Put The ‘Pro’ In Professional

When it comes to the so-called real world, the dividing line between professional and non-professional, I submit, is blurrier. Like professional athletes, we in industry do our jobs for money. In all my years in metalworking, I’ve never met a soul who works for free.

What defines a professional? The definition is relatively simple in the world of sports. For example, Tiger Woods is a professional golfer, I am not. We both play the game, but he gets paid gazillions of dollars for his efforts while I maintain my amateur status with convincing consistency. In sports, athletes who play for money (arguably too much money) are professional, and those who don’t are non-professionals.

When it comes to the so-called real world, the dividing line between professional and non-professional, I submit, is blurrier. Like professional athletes, we in industry do our jobs for money. In all my years in metalworking, I’ve never met a soul who works for free. I know some who feel they work for next to nothing, but even so, there is some compensation contributed for their efforts. Unlike in athletics, a paycheck alone does not define a professional in the business world.

Many consider a professional as one who is decreed as such by degree or degrees earned through education. These folks get to tout things like M.D., J.D., M.B.A. or C.P.A. as part of their personal identity. By virtue of having received advanced degrees in their respective fields, society readily accepts them as professionals and assumes they have acquired specific skills and knowledge commensurate to such status.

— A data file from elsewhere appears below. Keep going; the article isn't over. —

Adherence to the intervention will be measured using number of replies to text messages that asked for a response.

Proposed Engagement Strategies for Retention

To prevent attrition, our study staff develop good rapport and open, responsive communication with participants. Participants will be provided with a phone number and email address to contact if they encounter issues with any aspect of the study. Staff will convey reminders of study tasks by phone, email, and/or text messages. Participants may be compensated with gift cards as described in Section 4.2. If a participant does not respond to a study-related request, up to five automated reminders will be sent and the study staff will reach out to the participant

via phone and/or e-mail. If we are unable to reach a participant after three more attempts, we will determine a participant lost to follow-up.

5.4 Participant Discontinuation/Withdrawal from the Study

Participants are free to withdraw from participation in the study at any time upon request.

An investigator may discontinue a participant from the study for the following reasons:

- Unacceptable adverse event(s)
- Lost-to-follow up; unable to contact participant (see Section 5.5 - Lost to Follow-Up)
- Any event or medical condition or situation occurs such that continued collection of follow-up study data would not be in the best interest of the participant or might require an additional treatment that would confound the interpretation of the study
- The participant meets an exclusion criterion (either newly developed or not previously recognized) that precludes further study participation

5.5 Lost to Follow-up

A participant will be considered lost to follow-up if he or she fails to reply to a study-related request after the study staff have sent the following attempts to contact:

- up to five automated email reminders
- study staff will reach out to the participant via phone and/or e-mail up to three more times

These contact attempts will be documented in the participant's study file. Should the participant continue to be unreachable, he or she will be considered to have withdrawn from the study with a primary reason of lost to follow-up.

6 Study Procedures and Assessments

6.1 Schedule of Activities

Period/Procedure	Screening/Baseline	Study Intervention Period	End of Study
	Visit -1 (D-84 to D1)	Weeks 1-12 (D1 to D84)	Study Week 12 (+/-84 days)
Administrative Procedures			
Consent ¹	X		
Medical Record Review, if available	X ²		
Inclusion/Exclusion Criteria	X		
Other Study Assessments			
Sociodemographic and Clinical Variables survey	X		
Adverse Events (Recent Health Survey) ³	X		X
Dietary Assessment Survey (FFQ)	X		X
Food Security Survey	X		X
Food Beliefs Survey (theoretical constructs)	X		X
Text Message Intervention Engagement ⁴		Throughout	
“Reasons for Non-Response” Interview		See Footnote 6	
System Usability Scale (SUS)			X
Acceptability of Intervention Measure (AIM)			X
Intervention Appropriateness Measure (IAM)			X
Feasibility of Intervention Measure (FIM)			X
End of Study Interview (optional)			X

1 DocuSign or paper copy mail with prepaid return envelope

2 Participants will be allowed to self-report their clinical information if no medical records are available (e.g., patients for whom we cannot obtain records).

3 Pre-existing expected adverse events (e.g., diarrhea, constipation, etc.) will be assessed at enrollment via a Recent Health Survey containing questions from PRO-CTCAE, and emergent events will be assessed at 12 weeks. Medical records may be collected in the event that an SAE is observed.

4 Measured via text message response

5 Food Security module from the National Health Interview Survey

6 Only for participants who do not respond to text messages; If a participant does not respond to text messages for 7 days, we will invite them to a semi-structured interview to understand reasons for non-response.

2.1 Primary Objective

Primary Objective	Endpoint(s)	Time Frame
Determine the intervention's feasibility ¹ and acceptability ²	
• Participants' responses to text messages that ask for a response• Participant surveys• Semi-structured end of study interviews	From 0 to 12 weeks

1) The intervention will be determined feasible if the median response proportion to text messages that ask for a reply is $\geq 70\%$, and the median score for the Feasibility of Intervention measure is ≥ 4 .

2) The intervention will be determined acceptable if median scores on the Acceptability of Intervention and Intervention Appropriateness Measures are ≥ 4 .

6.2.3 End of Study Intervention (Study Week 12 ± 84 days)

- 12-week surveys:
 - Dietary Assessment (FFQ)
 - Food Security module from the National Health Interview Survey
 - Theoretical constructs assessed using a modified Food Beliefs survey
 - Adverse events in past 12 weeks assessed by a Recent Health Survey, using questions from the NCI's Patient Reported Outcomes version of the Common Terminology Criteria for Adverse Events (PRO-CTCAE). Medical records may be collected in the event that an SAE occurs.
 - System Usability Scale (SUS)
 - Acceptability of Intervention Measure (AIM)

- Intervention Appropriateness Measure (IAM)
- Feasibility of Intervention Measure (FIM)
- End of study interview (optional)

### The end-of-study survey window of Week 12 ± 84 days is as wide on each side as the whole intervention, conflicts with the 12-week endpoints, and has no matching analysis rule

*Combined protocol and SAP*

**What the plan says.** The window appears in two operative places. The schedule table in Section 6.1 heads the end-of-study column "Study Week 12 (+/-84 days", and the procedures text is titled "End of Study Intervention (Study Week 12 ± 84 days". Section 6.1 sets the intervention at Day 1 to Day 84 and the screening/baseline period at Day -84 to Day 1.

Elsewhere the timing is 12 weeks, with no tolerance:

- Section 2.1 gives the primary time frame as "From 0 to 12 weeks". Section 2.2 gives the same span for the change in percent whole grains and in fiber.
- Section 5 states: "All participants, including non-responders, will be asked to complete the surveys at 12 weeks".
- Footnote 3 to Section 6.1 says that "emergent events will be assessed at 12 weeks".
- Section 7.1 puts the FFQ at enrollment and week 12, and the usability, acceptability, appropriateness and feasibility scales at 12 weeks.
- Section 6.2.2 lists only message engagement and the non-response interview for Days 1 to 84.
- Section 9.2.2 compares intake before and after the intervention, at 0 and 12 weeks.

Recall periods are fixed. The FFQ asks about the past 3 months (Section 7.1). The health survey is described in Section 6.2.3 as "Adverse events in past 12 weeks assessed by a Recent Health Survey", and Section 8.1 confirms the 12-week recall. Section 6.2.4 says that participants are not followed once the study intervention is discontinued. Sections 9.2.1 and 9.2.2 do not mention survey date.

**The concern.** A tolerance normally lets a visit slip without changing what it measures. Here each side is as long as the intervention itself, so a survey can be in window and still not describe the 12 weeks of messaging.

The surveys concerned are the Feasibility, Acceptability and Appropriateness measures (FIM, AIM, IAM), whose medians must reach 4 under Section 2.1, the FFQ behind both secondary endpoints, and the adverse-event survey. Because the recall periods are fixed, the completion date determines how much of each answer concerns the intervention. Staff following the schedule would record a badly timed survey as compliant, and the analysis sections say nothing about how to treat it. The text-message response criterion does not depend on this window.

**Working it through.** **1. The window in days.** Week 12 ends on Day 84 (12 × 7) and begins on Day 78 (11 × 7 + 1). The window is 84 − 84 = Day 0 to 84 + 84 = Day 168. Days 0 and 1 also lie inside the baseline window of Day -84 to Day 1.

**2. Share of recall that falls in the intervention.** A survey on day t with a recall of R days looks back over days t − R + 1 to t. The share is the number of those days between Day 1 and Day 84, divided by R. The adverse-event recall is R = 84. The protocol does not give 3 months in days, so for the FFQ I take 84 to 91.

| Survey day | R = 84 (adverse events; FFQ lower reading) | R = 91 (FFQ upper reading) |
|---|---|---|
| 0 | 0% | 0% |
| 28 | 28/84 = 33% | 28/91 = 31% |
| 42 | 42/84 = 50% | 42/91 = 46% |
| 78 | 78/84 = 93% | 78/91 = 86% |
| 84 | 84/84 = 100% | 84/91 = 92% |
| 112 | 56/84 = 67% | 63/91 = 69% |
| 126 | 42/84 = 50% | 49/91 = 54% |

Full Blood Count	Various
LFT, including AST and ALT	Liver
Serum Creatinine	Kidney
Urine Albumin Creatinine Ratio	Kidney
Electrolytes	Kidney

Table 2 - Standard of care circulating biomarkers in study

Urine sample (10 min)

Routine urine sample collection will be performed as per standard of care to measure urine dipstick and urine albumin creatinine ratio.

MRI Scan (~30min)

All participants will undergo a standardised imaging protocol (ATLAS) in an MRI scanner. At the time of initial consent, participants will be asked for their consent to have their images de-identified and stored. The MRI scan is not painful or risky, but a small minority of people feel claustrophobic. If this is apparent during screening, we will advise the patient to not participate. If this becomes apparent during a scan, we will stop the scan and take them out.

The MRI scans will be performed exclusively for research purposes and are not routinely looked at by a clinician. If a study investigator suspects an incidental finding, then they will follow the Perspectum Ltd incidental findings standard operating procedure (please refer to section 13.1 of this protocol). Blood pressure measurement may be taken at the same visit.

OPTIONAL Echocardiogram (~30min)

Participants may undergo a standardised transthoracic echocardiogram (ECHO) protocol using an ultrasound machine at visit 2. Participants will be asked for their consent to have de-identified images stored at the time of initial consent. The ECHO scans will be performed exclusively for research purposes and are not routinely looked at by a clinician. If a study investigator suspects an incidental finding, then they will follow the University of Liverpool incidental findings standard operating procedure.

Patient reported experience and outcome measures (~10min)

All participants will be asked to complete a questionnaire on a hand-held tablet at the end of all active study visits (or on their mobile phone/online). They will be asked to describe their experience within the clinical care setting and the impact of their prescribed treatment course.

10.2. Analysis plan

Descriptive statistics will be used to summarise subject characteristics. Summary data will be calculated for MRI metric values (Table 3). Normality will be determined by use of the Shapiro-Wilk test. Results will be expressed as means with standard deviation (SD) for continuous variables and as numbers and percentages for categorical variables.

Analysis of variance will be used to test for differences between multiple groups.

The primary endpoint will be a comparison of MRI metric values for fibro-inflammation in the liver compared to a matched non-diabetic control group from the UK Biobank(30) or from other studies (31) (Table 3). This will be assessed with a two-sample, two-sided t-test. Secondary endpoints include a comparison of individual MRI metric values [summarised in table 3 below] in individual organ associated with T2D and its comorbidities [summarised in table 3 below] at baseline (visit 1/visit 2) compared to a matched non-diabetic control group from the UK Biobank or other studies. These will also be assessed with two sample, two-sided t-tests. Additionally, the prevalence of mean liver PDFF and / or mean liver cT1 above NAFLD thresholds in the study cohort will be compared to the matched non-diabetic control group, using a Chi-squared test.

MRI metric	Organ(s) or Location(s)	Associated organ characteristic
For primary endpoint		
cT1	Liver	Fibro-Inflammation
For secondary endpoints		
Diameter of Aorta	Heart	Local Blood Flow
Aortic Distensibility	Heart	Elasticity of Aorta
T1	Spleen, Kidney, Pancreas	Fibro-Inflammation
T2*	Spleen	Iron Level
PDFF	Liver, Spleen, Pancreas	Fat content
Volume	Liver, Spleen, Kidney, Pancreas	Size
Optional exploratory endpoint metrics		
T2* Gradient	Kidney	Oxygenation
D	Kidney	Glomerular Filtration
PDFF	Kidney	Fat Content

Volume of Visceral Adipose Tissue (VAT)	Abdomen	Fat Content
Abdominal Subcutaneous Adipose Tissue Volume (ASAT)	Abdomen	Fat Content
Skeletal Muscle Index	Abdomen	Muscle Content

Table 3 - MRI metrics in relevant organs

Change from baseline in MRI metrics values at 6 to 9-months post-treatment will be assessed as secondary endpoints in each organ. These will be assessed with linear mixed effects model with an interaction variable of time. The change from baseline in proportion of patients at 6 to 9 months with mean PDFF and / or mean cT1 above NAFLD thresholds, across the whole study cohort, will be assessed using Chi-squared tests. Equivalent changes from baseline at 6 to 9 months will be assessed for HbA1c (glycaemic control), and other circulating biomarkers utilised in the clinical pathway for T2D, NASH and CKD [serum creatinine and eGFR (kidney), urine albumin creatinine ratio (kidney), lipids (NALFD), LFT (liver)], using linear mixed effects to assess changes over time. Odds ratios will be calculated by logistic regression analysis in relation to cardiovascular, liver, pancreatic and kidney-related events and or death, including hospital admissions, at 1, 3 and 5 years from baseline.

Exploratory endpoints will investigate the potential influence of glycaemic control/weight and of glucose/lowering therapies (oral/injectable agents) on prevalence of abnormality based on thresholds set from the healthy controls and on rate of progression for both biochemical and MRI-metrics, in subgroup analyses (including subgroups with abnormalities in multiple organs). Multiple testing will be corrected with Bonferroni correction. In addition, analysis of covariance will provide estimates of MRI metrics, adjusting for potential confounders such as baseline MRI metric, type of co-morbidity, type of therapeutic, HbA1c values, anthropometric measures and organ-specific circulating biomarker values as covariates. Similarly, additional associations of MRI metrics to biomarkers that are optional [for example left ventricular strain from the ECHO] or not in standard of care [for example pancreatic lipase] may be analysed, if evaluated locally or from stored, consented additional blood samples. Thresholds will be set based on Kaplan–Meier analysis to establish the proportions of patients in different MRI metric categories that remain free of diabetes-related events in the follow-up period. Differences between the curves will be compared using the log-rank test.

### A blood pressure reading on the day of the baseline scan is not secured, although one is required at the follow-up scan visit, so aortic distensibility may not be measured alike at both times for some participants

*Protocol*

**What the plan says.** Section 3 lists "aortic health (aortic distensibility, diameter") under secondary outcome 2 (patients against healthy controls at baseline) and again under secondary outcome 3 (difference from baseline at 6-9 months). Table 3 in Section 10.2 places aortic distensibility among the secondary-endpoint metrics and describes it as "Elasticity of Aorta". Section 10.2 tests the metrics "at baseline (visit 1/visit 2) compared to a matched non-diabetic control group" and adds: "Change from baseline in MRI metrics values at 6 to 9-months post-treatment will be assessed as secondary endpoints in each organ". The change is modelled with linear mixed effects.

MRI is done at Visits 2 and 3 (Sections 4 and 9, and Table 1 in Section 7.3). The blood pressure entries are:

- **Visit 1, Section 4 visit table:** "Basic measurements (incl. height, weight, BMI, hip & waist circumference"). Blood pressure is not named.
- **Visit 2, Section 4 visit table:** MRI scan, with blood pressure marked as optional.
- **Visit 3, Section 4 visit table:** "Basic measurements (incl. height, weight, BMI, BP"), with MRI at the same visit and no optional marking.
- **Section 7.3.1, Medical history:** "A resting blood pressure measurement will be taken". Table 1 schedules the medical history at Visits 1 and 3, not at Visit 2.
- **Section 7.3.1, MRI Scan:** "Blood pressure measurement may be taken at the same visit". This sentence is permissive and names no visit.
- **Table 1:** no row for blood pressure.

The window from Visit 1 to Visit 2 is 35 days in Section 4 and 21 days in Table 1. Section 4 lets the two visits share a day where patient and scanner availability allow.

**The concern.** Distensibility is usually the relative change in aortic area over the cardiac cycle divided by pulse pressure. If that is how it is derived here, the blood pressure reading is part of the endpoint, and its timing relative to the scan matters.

By virtue of exclusivity, are the rest of us more humbly educated and engaged individuals barred from being professional? I take issue with this cultural attitude of anointment in favor of a broader definition of professional. My experience in and around our field of metalworking manufacturing tells me many can, and indeed do, achieve professional status in their jobs.

All one has to do is look at some so-called professional athletes that pull in major bucks, and watch them “dog it” on the field at the game you paid major bucks to attend. How about when a rookie holds out
for a bigger check or superstars who become too super to attend practice? Is this the behavior of a professional?

Is it professional for a doctor to over-prescribe medicine, ignore phone calls or keep patients waiting ridiculous amounts of time because the office is overbooked? How about the lawyer who rips off clients or the accountant that embezzles the life savings of a trusting couple who engaged who they thought was a professional to help them with financial planning for retirement?

What I’m driving at here is that, for me, professionalism is less about what you do and more about how you do what you do. This, of course, opens up the field of potential professionals, which is my point. Please don’t misunderstand me: There are many very professional athletes, doctors, lawyers and accountants. However, in my mind the fact that one’s field falls within a pre-defined category of profession doesn’t make every person in it a professional.

I see professionalism as earned daily by behavior and, well, professionalism. It’s earned by taking care of business in a manner commensurate with the requirements of the business. It’s really about competence. This includes ethics and morals as applied to the job, whether you are operating a machining cell or operating on a heart.

Paraphrasing the kid in the movie “The Sixth Sense,” I see professional people, everywhere. I’m blessed to work daily with a group of consummate professionals, none of whom is a paid athlete, doctor, lawyer or accountant. Our team here at Production Machining goes about the business of putting out this magazine with a sense of purpose and a sense of humor. It may not be brain surgery, but it’s just as important to us. My guess is you professionals reading this feel similarly.